Russian lawmakers called for sanctions against Estonia on Friday after authorities here removed a Soviet war memorial, carrying out a plan that provoked deadly street riots.
Estonia's Russian-speakers — roughly one-third of the country's population — see the monument as a tribute to Red Army soldiers who died fighting the Nazis, but many ethnic Estonians consider it a painful reminder of hardships under Soviet rule.
One man was stabbed to death early Friday and dozens were injured — including 12 police officers — in the worst riots Estonia has seen in 16 years of independence, government spokesman Martin Jasko said. Some 300 people were detained.
Police braced for more violence Friday as hundreds of officers in riot gear deployed in the downtown area from where the statue known as the Bronze Soldier was removed.
Some Tallinn residents said they were not surprised by the riots because ethnic Russians have felt marginalized ever since the Baltic state split from the Soviet Union in 1991.
"This was waiting to happen," said Epp Saar, 43, a Tallinn resident of mixed Estonian and Russian descent. "There has been a feeling for a long time that pressure has been building and things will just explode any day."
Many Russian-speakers complain of discrimination in Estonia, where strict language laws make it hard to get jobs or citizenship without proficiency in Estonian. Some Russian-speakers who were born in Estonia are either unable or unwilling to become citizens because of the language requirements.
When authorities decided to remove the Bronze Soldier, they stepped on one of the few remaining symbols left for minority Russians to revere — a sense of historical pride in defeating Nazi Germany.
Moscow was incensed by the monument's removal, and both houses of Russia's legislature voted for enacting severe measures against Estonia — either breaking off diplomatic relations or enforcing economic sanctions.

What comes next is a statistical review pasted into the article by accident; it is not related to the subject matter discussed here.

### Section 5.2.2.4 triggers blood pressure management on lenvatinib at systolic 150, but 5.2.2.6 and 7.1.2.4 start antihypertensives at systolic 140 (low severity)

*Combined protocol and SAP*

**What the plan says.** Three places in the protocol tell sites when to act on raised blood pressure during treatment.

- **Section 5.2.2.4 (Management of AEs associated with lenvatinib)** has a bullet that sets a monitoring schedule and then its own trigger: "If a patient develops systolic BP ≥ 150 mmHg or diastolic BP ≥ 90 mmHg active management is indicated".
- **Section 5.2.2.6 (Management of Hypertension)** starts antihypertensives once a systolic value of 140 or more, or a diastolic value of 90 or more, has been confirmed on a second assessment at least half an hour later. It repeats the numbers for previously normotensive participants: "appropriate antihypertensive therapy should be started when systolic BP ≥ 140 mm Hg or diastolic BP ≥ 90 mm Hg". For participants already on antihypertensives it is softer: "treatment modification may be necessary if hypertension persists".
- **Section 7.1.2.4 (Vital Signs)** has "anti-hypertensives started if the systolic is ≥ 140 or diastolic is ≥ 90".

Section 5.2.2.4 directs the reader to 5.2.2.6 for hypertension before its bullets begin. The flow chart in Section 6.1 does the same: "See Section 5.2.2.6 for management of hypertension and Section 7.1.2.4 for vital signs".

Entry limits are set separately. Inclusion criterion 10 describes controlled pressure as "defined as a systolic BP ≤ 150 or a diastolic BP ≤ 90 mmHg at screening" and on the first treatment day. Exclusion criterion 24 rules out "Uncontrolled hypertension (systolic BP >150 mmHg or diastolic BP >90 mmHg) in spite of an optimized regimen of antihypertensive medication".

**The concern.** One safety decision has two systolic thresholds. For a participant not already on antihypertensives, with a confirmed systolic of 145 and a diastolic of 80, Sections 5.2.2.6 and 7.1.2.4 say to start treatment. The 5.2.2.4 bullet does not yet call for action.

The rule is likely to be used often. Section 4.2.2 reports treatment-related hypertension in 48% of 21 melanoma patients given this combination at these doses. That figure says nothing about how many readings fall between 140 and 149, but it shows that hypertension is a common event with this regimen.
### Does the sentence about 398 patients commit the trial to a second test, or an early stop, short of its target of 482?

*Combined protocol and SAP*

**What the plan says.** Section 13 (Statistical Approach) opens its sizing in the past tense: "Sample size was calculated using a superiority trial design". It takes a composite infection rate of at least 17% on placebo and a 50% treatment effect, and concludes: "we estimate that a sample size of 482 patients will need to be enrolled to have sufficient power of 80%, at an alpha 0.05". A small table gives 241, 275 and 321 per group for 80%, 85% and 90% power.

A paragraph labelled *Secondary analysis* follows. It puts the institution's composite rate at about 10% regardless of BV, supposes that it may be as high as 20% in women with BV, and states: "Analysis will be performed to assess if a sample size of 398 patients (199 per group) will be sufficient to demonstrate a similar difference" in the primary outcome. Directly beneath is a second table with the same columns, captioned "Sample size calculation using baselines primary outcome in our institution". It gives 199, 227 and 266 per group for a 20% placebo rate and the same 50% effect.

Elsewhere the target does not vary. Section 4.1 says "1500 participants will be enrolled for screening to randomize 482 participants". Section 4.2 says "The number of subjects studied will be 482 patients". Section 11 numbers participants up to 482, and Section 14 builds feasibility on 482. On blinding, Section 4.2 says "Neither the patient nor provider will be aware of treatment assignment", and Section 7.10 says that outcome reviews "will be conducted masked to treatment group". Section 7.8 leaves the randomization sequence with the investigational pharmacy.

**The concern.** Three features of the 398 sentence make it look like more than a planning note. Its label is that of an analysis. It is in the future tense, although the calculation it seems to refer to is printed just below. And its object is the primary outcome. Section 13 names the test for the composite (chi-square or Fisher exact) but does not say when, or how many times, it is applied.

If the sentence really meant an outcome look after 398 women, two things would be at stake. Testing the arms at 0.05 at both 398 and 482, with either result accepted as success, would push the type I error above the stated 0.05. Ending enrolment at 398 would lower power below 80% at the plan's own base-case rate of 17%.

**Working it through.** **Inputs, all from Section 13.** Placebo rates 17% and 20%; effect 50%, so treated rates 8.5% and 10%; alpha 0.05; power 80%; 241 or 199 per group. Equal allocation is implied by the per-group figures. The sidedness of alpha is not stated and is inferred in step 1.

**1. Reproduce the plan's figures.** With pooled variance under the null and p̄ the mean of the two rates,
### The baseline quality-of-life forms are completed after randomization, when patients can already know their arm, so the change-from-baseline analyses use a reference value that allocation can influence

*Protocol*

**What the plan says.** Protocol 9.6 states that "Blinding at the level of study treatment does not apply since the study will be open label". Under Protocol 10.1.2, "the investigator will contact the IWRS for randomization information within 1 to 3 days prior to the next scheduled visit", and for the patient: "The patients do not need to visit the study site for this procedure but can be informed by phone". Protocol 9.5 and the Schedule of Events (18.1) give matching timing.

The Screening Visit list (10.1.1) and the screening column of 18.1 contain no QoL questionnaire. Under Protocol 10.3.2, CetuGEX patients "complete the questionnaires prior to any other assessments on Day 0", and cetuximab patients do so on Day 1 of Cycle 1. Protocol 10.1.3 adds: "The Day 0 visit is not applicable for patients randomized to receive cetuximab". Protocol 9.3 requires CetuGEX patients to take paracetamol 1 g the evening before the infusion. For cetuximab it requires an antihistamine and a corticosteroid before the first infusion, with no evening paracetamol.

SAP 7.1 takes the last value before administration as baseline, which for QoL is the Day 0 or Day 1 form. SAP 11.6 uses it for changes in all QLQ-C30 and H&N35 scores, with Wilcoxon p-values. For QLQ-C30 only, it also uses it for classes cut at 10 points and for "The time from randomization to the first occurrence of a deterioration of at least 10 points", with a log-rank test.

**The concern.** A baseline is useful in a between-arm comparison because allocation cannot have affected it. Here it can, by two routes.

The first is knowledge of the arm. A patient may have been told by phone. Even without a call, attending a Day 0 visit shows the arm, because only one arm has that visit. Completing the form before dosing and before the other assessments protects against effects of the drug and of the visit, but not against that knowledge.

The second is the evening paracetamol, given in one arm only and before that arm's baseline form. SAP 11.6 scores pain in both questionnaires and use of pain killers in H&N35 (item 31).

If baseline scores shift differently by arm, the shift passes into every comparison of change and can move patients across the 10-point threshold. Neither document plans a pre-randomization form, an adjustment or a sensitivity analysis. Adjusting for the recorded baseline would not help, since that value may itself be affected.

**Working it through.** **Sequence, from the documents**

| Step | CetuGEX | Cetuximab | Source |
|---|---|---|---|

"The Estonian government has spat on values," Russian news agencies quoted Foreign Minister Sergey Lavrov as saying. "I cannot understand it when people try to lay blame for historical events on somebody, or try to compare communism with Nazism."
In Estonia, leaders poured their own vitriol on the rioters, with President Toomas Hendrik Ilves calling them "criminals."
"All this had nothing to do with the inviolability of graves or keeping alive the memory of men fallen in World War II," Ilves said.
The European Commission said it regretted the death of a demonstrator, but said it could not interfere in the matter. Estonia joined the European Union in 2004.
In New York, U.N. Secretary-General Ban Ki-moon appealed "to all concerned to deal with the issues at hand in a spirit of respect and conciliation," U.N. spokeswoman Michele Montas said.
The center-right government had said the monument and the nearby war grave should be moved to a cemetery because its location near a busy intersection was not a proper place resting place for the victims.
But critics said the real reason was to pander to nationalist movements in Estonia, to whom the memorial was a symbol of Soviet repression.
Once the remains have been exhumed and identified, they would be move to the Defense Forces cemetery outside Tallinn, along with the Bronze Soldier statue, said Andreas Kaju, a Defense Ministry adviser. Meanwhile, the 6-foot statue erected in 1947 was being held at an undisclosed location, he said.
The government had hoped to begin excavation work on Friday morning, but was forced to postpone it due to the unrest.
Soviet troops invaded the Baltic countries — Estonia, Latvia and Lithuania — in 1940, but were pushed out by the Nazis a year later. The Red Army retook them in 1944 and occupied them until the collapse of the Soviet Union in the early 1990s.